In other words, this reaction can produce 6 molecules of carbon dioxide from one molecule of glucose. Multiply the ratio by the limiting reactant's quantity in moles. The answer is the theoretical yield, in moles, of the desired product.
In this example, the 25g of glucose equate to 0. The ratio of carbon dioxide to glucose is 6: You expect to create six times as many moles of carbon dioxide as you have of glucose to begin with. The theoretical yield of carbon dioxide is 0. Convert the result to grams. This is the reverse of your earlier step of calculating the number of moles or reactant. When you know the number of moles that you expect, you will multiply by the molar mass of the product to find the theoretical yield in grams.
The theoretical yield of the experiment is Repeat the calculation for the other product if desired. In many experiments, you may only be concerned with the yield of one product.
If you wish to find the theoretical yield of both products, just repeat the process. According to the balanced equation, you expect 6 molecules of water to come from 6 molecules of glucose. This is a ratio of 1: Therefore, beginning with 0. Multiply the number of moles of water by the molar mass of water. Multiplying by the product, this results in 0. The theoretical yield of water for this experiment is 2. Doesn't one molecule of glucose produce six molecules of water, not one?
Not Helpful 0 Helpful 2. Your final step with the image you provided does not match. Is the theoretical mass of water 15 grams or 2. Answer this question Flag as Include your email address to get a message when this question is answered.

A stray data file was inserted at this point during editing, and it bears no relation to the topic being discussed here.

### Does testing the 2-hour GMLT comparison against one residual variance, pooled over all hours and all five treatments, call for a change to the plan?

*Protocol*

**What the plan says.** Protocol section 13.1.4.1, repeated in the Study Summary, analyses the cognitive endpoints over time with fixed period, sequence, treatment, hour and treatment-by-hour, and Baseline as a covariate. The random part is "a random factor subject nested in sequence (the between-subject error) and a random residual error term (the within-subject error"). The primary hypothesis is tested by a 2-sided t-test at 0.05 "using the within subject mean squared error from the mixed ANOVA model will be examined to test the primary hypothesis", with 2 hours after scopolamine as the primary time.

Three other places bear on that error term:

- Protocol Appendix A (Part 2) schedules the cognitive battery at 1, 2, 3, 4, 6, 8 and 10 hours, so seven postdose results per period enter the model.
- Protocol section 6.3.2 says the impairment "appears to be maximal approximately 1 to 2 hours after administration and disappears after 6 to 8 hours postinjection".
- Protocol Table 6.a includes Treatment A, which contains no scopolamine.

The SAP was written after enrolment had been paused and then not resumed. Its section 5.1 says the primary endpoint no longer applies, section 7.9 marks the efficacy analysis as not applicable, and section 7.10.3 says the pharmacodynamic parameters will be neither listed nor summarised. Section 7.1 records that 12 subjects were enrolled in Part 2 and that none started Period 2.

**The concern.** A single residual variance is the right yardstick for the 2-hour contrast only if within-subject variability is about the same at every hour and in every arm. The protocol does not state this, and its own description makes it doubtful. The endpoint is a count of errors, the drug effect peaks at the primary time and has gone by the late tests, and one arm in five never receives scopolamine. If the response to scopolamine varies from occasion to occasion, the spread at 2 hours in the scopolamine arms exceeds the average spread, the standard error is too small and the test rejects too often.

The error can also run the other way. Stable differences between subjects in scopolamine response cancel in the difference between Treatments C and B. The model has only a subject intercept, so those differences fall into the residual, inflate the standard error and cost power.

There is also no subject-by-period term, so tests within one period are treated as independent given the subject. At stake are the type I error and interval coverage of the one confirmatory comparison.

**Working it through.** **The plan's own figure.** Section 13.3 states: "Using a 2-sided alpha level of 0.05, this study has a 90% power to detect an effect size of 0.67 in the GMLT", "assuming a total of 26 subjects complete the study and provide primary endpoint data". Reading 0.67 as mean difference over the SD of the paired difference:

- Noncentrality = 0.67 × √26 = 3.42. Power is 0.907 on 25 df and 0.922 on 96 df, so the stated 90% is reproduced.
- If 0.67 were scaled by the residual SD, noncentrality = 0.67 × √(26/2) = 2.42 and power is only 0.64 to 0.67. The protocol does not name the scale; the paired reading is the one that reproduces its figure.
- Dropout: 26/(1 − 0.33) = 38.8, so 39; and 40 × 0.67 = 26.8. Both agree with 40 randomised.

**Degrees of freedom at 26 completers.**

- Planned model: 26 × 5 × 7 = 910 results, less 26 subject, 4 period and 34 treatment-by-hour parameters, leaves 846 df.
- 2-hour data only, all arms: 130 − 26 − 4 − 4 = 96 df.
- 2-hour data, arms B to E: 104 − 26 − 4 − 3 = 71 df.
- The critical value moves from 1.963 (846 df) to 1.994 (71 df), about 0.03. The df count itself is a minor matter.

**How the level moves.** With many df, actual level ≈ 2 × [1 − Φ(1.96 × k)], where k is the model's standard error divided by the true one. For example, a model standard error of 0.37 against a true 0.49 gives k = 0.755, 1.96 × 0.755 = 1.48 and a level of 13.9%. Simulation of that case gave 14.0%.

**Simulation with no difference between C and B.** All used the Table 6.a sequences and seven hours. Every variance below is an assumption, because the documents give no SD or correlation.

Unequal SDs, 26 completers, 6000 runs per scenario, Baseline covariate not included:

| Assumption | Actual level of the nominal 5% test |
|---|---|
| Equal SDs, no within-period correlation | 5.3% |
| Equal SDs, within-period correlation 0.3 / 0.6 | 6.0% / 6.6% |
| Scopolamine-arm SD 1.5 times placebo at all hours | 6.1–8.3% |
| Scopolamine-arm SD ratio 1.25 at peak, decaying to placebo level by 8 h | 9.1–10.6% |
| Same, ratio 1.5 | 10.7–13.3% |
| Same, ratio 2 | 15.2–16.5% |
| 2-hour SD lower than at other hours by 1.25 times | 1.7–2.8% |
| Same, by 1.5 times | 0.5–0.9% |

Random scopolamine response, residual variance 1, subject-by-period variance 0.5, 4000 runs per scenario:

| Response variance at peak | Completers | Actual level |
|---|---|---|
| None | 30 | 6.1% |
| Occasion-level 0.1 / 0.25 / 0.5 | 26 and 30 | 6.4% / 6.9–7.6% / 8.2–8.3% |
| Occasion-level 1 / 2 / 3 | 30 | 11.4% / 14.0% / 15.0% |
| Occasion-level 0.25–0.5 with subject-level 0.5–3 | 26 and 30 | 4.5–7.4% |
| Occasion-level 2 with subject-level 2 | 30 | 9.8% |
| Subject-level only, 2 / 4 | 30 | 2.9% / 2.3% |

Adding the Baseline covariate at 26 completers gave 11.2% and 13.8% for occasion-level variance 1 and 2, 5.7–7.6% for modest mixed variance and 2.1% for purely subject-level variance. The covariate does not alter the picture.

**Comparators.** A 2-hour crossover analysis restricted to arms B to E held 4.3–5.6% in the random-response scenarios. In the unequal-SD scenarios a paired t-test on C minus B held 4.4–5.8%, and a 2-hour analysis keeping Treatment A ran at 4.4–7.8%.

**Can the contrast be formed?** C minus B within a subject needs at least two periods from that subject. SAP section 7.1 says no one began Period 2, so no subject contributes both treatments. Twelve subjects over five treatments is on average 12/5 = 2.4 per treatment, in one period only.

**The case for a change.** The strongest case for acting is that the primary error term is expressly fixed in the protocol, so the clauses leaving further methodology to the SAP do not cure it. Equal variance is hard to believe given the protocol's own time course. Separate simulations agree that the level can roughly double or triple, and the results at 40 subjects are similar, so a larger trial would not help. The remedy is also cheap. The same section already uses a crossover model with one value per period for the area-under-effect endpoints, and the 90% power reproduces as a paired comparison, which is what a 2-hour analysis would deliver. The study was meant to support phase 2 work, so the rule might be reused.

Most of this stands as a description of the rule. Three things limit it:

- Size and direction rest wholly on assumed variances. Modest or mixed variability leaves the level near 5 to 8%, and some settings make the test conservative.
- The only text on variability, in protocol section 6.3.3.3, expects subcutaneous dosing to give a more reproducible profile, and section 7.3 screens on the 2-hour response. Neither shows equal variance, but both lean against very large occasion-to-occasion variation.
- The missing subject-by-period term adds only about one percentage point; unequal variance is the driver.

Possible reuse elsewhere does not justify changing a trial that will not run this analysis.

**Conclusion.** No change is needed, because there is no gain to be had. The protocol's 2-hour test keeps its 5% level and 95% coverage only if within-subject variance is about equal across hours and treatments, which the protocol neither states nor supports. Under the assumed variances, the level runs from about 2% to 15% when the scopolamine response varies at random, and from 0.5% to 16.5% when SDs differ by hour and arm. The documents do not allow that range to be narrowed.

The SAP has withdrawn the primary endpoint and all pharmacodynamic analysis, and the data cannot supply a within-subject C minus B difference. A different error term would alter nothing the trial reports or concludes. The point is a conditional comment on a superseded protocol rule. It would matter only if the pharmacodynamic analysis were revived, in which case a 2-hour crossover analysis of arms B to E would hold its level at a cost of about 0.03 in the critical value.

Already answered Not a question Bad question Other. Quick Summary To calculate theoretical yield, start by finding the limiting reactant in the equation, which is the reactant that gets used up first when the chemical reaction takes place. Did this summary help you? Chemistry Calculations In other languages: Thanks to all authors for creating a page that has been read , times.
Use molar mass of reactant to convert grams of reactant to moles of reactant. Use the mole ratio between reactant and product to convert moles reactant to moles product. Use the molar mass of the product to convert moles product to grams of product.
Knowing the theoretical yield helps determine a reaction's efficiency. This is important to know at any level, from beginning chemistry students to industrial chemists seeking to .
The theoretical yield is the amount of the product in g formed from the limiting reagent. From the moles of limiting reagent available, calculate the grams of product that is theoretically possible (same as Step 4 above). To determine theoretical yield, multiply the amount of moles of the limiting reagent by the ratio of the limiting reagent and the synthesized product and by the molecular weight of the product. Example: Theoretical Yield.
Theoretical Yield Example If g of HCl are reacted with g of CaCO3, according to the following balanced chemical equation, calculate the theoretical yield of CO2. 2HCl+CaCO3 →CaCl2 +H2O+CO2 1. Determine the number of moles of one of the products (CO2 in this example) produced if all. Since the actual amount of product is often less than the theoretical yield, chemists also calculate the percent yield using the ratio between the experimental and theoretical yield. [Attributions and references].